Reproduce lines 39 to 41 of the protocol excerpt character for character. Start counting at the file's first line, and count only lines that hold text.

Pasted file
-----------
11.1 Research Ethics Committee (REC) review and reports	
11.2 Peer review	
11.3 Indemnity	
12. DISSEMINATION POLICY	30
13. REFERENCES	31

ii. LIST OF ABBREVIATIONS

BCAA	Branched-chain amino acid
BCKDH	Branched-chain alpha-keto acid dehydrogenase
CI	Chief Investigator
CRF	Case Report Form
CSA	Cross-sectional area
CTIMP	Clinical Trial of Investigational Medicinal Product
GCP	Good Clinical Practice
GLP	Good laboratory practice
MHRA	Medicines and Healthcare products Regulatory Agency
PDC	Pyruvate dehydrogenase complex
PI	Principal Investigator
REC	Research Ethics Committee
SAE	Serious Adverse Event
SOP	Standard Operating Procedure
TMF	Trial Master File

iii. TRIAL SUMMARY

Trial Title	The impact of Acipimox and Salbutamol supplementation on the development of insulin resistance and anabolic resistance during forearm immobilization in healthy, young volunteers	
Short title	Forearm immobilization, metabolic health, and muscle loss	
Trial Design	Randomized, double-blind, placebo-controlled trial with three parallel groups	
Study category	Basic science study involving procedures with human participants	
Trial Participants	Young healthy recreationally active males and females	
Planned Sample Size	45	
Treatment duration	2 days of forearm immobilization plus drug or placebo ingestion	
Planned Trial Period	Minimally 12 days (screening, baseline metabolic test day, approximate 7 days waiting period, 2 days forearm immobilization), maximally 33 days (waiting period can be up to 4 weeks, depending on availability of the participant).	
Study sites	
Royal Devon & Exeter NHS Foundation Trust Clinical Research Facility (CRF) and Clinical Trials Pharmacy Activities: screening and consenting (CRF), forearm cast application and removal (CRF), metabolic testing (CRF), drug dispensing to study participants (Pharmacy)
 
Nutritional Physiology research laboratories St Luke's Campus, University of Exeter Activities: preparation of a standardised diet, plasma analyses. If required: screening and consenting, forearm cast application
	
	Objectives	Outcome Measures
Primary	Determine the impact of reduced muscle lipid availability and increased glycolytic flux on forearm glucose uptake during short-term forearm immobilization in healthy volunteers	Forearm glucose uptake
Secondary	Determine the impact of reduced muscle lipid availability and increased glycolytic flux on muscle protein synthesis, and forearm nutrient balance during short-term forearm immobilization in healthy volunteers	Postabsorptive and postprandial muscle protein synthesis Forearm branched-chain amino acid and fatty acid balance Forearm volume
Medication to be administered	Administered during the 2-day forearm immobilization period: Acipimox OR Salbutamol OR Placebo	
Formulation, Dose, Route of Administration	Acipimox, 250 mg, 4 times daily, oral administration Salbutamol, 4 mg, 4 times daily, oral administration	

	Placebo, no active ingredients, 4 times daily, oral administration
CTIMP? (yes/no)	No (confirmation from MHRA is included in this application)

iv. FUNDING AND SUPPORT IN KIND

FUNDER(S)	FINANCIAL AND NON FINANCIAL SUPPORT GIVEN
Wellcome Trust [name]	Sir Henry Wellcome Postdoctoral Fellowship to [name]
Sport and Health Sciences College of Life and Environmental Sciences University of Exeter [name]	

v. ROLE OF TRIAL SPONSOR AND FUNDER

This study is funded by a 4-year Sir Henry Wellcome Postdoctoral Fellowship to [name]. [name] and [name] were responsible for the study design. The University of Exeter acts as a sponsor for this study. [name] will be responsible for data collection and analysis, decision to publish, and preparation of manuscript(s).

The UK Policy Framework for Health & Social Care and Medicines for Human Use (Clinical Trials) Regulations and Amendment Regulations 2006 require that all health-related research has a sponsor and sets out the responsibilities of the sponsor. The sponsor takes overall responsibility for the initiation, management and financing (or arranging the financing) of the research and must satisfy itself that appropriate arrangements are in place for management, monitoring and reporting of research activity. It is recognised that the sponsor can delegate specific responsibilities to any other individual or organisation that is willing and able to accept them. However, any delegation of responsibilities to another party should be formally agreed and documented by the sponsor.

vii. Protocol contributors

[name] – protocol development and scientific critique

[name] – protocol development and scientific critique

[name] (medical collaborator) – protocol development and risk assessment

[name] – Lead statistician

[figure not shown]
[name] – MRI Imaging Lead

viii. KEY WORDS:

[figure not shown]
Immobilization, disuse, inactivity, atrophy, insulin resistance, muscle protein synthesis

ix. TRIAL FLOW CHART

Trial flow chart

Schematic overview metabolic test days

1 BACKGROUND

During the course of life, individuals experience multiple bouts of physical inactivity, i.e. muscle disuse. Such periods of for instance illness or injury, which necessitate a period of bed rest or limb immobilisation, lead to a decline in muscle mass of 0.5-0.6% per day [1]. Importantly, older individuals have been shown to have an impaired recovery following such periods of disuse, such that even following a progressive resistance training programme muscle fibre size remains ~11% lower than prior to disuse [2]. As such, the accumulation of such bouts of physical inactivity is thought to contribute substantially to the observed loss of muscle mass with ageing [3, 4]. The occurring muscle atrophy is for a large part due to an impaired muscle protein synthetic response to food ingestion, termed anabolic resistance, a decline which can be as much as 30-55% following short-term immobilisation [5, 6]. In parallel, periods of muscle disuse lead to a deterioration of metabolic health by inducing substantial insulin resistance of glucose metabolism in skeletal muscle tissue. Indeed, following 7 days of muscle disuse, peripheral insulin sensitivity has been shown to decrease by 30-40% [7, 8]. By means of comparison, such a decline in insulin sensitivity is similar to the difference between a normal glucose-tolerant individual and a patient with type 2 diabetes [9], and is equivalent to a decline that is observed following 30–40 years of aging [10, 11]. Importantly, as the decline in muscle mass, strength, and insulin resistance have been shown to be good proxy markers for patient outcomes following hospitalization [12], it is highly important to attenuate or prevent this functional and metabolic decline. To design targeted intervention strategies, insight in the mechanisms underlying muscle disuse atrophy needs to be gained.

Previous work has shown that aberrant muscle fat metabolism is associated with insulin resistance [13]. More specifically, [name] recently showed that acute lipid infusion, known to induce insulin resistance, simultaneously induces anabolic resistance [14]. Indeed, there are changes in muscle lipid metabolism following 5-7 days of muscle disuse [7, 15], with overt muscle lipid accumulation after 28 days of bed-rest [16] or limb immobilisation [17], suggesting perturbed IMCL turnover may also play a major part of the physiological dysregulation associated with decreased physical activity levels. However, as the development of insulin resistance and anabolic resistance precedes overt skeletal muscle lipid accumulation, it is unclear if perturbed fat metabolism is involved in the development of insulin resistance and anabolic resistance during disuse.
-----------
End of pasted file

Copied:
	Placebo, no active ingredients, 4 times daily, oral administration
CTIMP? (yes/no)	No (confirmation from MHRA is included in this application)

iv. FUNDING AND SUPPORT IN KIND